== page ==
Last year, CoinGeek reported that the digital currency lending platform Voyager Digital was insolvent.
Now, as part of a lawsuit against him for promoting it, billionaire entrepreneur and Shark Tank personality Mark Cuban will be deposed in Dallas, Texas, on February 2.
BREAKING: Billionaire Mark Cuban is set to be questioned under oath on Feb. 2 in Dallas, Texas over his promotions of now-defunct #Crypto Ponzi scheme #Voyager Digital, according to a court order. pic.twitter.com/FW1flFXuRl
— CryptoVinco (@CryptoVinco) January 10, 2023
The lawsuit was initiated by discontented users who claimed Cuban misrepresented Voyager in promotional materials. The suit alleges that Voyager was a “massive Ponzi scheme” and points out that Cuban aggressively promoted it to unsuspecting retail speculators.
Cuban’s statements included one that Voyager was “as close to risk-free as you’re gonna get in the crypto universe.”
Cuban’s request to split the deposition denied
Cuban requested that the deposition be split into two hearings, but U.S. Magistrate Judge Lisette M. Reid denied the request. The full deposition will take place on February 2, 2023.
Two employees of the Dallas Mavericks, the professional basketball team Cuban owns, will also be deposed before the end of the month.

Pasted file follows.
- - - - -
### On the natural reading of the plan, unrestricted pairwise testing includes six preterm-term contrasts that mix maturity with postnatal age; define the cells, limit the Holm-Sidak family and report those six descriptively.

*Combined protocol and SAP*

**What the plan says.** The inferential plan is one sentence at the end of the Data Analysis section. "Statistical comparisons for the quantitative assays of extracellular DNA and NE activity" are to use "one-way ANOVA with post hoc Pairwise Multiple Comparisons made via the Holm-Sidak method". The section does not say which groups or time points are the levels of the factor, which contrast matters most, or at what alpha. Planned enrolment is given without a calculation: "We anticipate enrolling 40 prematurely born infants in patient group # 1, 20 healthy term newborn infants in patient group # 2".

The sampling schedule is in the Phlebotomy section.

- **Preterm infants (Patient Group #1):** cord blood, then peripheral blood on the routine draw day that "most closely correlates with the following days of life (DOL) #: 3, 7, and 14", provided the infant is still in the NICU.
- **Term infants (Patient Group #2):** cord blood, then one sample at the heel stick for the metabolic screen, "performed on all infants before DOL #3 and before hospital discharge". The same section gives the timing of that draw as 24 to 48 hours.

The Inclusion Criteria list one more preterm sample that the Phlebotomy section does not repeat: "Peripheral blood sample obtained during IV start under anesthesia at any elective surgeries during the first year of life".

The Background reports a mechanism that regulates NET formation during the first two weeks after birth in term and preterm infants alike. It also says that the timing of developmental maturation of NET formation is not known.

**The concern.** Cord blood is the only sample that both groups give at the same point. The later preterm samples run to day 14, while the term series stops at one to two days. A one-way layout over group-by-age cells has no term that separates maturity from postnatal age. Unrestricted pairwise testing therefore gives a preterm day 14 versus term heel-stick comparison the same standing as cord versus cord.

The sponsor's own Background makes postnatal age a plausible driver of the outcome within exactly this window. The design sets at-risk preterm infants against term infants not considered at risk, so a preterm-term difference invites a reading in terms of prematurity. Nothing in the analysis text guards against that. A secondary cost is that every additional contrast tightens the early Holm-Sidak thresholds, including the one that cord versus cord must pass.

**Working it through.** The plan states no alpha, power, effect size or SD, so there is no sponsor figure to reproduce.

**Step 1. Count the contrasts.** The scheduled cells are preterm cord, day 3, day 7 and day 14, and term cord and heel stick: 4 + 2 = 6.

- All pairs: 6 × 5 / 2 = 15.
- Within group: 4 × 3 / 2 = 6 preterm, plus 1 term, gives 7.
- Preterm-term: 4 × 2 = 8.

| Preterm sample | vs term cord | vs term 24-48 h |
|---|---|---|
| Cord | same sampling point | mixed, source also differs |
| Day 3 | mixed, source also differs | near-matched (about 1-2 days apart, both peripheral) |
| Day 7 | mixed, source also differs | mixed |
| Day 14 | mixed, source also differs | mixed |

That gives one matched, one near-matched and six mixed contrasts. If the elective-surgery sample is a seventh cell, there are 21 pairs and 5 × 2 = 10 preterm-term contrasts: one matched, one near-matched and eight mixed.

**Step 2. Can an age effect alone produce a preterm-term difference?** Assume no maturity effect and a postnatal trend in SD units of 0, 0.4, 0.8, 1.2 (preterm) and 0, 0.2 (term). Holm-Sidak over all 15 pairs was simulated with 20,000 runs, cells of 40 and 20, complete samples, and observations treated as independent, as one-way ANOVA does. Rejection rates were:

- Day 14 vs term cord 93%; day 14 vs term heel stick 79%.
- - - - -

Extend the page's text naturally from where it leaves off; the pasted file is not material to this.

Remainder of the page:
What happened to Voyager Digital?
Voyager was one of the many casualties of the LUNA/UST collapse that unleashed widespread chaos in the digital currency markets. It filed for Chapter 11 bankruptcy in July.
As the third quarter of 2022 was coming to a close, now defunct digital currency exchange FTX won the bid to buy Voyager’s $1.4 billion in remaining assets. That deal fell through when FTX went belly up, unleashing further carnage across the industry.
Binance is attempting to scoop up Voyagers remaining assets for a price tag of just over $1 billion.
Reputations continue to be tainted by association with ‘crypto’
Mark Cuban is not the only famous businessman to see his reputation damaged by association with an industry rife with criminality, fraud, and deception.
Kevin O’Leary, aka Mr. Wonderful, Cuban’s fellow Shark Tank angel investor, has also seen his name dragged through the mud for his association with FTX. Long after it was clear that Sam Bankman-Fried was an outright fraud who had stolen billions in customer funds, O’Leary defended him, suggesting that it had all been a terrible mistake rather than a crime spree. O’Leary received $15 million to act as a brand ambassador for FTX.
Even the world’s most powerful and accomplished entrepreneurs can’t emerge unscathed after contact with the toxic waste dump that is the cryptocurrency industry. Truly, the level of criminality and corruption unleashed by the Crypto Crime Cartel is staggering in its proportions.
Follow CoinGeek’s Crypto Crime Cartel series, which delves into the stream of groups—from BitMEX to Binance, Bitcoin.com, Blockstream, ShapeShift, Coinbase, Ripple,
Ethereum, FTX and Tether—who have co-opted the digital asset revolution and turned the industry into a minefield for naïve (and even experienced) players in the market.
New to Bitcoin? Check out CoinGeek’s Bitcoin for Beginners section, the ultimate resource guide to learn more about Bitcoin—as originally envisioned by Satoshi Nakamoto—and blockchain.